Activism Future Building Society

Overcoming defensive reactions to entertain different ways of living

Replied to On Natural Wine by Alicia Kennedy (From the Desk of Alicia Kennedy)

Neither natural winemakers or drinkers nor vegans are the powerful ones here. If you’ve been thinking they are, perhaps it’s time to interrogate why you feel that way—to ask how we can move forward for a better world, instead of mocking anyone trying to do things a bit differently.

The actual similarities between natural wine and veganism are, at the end of the day, about giving a shit.

If there is a commonality between natural wine and “the vegan movement”…, it is that people who do not participate in them overstate the influence and strength of both of these concepts. They are threatening because of the perceived “aggression” of the believers, forcing bottles imported by Jenny & Francois and Impossible Burgers down everyone’s throats! (This is not happening.)

I suspect for things like veganism, some people carry a kernel of self-imposed shame about their choices — our culture is great at eroding people’s self confidence and turning systemic issues into personal failings. These people perceive someone else stating their preferences as an attack and get defensive that they’ve done nothing wrong*. Or, they never really considered any other approach and stumble to justify their practices in the moment by throwing up strawmen that no other choice but theirs is valid (e.g. the tired “but where do you get your protein” canard).

(*For the record, I don’t think meat-eaters should feel ashamed of their choice to eat meat. I’m just tired of having to ask for food I can eat too. It’s ok for us to make different choices 🙂 My choices are about me, not you.)

But this is the approach so many folks take toward both natural wine and veganism: Someone who was into it annoyed them, so they dismissed the idea wholesale.

People act like this about bicycling also: they see one cyclist run a stop sign (psst it’s called an Idaho stop and is legal in WA among other states and also is safer than the bike stopping) therefore all cyclists are dickheads who are out to get drivers (never mind the cyclist is who would be hurt in a collision with a car and almost certainly has read more about the best safety practices of the road than the average driver). Then, extrapolating all cyclists to be jerks means they must be freeloaders who are wasting the public’s money on bike lanes no one uses (despite roads costing way more than bike lanes, and actually the general public subsidizes drivers not the other way round). This too I think is a defensive posture, with people not wanting to confront the risk they put others under by speeding or their contribution to climate change because living without a car in America is next to impossible (another systemic problem cum individual responsibility doozie — speeding is dangerous but we design our roads for speed).

Americans* get so heated and defensive about things like vegan and vegetarian diets and cycling that it’s hard to even talk about these habits, practiced by a very small portion of the population. Though not intentional, this is the emotional purpose of an offensive posture: to avoid confronting and reckoning with these other perspectives. And to mentally position oneself as a member of the in-group by enforcing the out-group. This also fits the “Not All Men” complaint, or the “but I’m not racist!” protest: talking about systemic harm and a need for cultural change feels like a personal accusation.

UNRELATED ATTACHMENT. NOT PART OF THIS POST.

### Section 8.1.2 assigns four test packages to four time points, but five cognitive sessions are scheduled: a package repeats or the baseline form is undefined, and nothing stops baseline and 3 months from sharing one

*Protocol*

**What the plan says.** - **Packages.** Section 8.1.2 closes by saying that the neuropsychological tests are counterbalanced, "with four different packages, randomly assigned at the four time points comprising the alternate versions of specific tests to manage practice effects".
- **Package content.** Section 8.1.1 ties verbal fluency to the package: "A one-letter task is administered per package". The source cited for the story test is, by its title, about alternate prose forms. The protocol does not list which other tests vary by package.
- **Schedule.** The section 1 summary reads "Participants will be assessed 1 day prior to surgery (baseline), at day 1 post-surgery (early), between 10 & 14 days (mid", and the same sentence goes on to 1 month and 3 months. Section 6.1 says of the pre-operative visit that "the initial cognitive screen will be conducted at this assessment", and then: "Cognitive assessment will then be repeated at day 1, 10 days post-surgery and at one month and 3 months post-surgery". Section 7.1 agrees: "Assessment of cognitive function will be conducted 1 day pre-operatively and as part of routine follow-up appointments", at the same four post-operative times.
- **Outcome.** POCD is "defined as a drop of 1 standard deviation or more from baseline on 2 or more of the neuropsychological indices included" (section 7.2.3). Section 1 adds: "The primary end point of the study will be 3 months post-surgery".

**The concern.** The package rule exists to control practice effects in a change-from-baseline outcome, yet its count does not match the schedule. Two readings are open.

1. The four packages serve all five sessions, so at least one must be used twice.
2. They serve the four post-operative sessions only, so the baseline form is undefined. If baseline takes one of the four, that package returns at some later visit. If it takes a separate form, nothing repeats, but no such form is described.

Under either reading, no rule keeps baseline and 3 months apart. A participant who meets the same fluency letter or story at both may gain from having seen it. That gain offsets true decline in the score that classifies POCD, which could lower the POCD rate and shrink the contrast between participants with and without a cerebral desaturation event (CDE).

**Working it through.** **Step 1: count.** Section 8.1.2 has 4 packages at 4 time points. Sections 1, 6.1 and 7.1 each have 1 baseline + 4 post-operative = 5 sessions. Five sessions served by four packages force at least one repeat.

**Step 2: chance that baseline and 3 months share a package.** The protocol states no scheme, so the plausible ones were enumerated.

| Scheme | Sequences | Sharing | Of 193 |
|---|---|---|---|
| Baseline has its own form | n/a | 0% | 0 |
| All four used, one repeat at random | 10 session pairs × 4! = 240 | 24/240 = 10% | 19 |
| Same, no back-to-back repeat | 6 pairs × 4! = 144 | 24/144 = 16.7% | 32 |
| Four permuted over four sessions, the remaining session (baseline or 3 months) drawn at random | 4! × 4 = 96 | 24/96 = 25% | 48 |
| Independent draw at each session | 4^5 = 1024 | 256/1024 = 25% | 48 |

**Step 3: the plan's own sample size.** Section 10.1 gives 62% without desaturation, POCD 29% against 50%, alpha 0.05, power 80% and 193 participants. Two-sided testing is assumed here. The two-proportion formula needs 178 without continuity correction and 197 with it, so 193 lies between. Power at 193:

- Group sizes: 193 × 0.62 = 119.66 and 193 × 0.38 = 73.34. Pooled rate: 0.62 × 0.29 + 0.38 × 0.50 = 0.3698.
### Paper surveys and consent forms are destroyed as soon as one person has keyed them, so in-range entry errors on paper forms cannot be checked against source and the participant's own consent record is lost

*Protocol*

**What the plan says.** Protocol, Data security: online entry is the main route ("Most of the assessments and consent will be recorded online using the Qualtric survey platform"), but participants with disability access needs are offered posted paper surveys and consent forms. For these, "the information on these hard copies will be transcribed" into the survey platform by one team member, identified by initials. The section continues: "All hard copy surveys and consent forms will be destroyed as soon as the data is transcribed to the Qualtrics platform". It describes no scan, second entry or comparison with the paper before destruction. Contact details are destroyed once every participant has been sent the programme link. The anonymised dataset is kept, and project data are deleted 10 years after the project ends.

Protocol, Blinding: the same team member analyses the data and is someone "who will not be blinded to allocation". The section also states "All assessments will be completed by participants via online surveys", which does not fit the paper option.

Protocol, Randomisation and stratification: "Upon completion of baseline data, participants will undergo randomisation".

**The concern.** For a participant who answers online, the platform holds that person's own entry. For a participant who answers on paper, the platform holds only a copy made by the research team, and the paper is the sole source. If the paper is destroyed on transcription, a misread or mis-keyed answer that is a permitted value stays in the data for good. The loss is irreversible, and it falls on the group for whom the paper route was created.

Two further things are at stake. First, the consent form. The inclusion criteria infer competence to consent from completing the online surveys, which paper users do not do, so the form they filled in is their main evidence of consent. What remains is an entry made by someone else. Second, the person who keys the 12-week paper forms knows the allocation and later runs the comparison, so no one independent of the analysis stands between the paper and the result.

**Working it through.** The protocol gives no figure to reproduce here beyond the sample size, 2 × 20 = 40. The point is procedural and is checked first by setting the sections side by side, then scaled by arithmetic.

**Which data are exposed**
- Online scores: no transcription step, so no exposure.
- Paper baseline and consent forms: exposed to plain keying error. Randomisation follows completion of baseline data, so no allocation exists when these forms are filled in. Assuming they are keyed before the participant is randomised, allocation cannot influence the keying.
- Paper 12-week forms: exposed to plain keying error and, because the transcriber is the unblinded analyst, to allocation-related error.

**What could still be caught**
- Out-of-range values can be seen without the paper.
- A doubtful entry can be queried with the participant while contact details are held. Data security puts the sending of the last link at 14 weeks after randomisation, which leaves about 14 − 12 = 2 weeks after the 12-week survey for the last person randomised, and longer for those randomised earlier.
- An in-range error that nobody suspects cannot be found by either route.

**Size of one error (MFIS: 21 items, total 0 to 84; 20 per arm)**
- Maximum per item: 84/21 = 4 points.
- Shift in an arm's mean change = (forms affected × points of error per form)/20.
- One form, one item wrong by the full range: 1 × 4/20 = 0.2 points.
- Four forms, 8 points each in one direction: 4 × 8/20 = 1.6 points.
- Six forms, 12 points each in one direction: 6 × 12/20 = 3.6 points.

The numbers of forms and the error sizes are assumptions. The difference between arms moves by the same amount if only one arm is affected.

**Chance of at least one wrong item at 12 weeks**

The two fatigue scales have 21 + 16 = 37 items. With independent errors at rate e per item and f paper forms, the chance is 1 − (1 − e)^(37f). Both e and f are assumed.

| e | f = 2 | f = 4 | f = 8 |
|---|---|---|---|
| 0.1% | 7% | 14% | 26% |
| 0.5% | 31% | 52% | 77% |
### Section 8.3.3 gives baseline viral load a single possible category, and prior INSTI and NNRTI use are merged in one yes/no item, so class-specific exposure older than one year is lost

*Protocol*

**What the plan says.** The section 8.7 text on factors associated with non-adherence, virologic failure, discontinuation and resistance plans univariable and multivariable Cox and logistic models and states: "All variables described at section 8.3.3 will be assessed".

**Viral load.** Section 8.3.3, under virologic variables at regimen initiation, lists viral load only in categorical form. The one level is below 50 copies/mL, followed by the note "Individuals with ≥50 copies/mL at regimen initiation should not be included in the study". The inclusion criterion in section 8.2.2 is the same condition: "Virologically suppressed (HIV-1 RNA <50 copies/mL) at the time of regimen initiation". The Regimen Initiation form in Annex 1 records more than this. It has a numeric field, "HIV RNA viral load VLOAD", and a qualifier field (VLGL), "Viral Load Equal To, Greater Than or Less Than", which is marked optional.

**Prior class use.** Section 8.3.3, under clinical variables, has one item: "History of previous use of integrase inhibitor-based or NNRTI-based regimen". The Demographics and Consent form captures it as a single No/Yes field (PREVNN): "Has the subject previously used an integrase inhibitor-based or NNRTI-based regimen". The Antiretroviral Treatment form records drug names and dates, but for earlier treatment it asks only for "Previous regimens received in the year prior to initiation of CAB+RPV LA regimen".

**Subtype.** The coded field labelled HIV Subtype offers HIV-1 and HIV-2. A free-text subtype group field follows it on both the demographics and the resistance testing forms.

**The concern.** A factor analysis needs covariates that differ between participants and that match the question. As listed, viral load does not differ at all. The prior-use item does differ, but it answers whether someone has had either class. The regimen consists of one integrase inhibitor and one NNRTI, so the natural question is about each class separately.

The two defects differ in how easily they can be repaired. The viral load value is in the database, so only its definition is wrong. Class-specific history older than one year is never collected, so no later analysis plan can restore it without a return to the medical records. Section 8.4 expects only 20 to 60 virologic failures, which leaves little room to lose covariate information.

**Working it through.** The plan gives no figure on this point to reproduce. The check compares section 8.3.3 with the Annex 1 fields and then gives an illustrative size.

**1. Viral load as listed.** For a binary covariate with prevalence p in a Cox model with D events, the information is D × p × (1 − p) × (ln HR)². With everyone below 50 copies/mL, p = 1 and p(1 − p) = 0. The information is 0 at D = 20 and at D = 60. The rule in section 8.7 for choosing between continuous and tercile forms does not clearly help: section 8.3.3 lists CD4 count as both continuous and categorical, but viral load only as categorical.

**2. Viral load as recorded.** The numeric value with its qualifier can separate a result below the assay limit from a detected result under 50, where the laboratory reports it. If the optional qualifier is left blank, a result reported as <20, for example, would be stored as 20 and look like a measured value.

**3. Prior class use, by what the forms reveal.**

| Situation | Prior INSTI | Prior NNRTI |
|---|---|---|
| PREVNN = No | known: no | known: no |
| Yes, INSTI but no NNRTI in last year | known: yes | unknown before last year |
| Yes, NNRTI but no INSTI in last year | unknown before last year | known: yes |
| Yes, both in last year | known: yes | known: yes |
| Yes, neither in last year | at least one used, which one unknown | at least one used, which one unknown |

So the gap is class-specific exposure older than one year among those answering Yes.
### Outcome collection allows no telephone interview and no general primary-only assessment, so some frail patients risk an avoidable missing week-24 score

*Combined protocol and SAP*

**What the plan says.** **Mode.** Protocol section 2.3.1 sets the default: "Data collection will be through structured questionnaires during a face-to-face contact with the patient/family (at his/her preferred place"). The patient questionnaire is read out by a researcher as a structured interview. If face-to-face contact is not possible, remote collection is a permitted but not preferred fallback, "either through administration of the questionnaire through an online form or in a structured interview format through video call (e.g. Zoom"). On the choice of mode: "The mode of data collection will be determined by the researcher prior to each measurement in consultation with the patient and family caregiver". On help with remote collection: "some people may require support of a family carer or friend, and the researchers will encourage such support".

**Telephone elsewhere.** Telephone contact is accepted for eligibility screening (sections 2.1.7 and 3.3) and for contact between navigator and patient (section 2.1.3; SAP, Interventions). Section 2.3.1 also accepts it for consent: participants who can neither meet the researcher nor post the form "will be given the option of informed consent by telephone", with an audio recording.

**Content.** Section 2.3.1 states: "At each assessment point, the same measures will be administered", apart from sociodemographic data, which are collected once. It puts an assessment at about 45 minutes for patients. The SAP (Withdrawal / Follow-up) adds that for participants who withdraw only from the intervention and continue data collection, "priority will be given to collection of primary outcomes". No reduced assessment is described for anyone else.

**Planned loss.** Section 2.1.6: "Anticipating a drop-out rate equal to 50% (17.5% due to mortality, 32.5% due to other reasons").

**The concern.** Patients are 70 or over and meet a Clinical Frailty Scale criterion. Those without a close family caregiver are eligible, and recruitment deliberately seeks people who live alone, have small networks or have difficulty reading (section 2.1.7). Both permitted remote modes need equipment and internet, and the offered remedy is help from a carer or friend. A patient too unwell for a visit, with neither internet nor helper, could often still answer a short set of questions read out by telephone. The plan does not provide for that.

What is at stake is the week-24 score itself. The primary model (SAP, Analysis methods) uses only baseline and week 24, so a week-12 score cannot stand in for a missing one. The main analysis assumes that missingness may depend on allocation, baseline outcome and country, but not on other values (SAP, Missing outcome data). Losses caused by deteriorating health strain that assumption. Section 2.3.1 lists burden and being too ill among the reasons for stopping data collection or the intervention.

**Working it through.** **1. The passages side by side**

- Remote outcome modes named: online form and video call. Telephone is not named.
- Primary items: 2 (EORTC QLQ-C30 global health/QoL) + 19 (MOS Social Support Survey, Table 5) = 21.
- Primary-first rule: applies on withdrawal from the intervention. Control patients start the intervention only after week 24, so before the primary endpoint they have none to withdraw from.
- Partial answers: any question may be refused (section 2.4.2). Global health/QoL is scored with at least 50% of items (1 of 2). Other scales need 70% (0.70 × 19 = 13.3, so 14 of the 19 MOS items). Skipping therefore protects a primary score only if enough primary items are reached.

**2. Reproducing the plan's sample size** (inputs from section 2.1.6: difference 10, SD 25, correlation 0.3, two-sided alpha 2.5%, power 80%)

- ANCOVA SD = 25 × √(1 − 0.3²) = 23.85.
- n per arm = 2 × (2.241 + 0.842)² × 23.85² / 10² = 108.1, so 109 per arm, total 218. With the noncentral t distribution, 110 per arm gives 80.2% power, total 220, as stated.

(*Years ago, I recall shocking a bunch of Indians by revealing I was vegetarian at my husband’s company holiday party — they had never met a vegetarian American before 😂 They were so curious why! I wish I’d given them a better answer but I’d gotten so used to demurring not to cause offense at that point I don’t think I said much.)

Change carries the threat of loss — you don’t know if things will get better or worse for you after a change. I understand why people feel attacked when urban design advocates talk about building bike lanes everywhere: people hear “the government is going to take away my car,” or, “traffic will get worse and waste even more of my life,” and, “there will be nowhere to park so going places will take longer and be a pain.” And with everyone pressed for time, that feels like a personal threat.

But, show people what walkable streets look like and they can also understand the benefits. I liked Sara Hendren’s latest newsletter highlighting a different approach to urban design:

The Dallas-based urban design group Better Block says it very plainly: they try to help people improve cities by not over-thinking every decision. They do the substantial physical work to pose a temporary but true-to-scale possible future for a city street, like this one—a plausible new arrangement set up for a weekend or so, in the hopes of helping people see an idea come to life, the better to judge its merits.

I don’t care what someone’s diet is, but I do care a lottalottalot about urban design and walkability and bikeability and shifting away from so much driving.

And I care about a lot of other policy changes and societal shifts that I think would make almost everyone’s lives better.

So how else can we show people new ideas that might improve their lives without triggering fear or defensiveness? How do we shift the Overton window towards openness instead of ratcheting down control and access? How can we try new things without getting stopped by fear of change and uncertainty?

By Tracy Durnell

Writer and designer in the Seattle area. Freelance sustainability consultant. Reach me at She/her.

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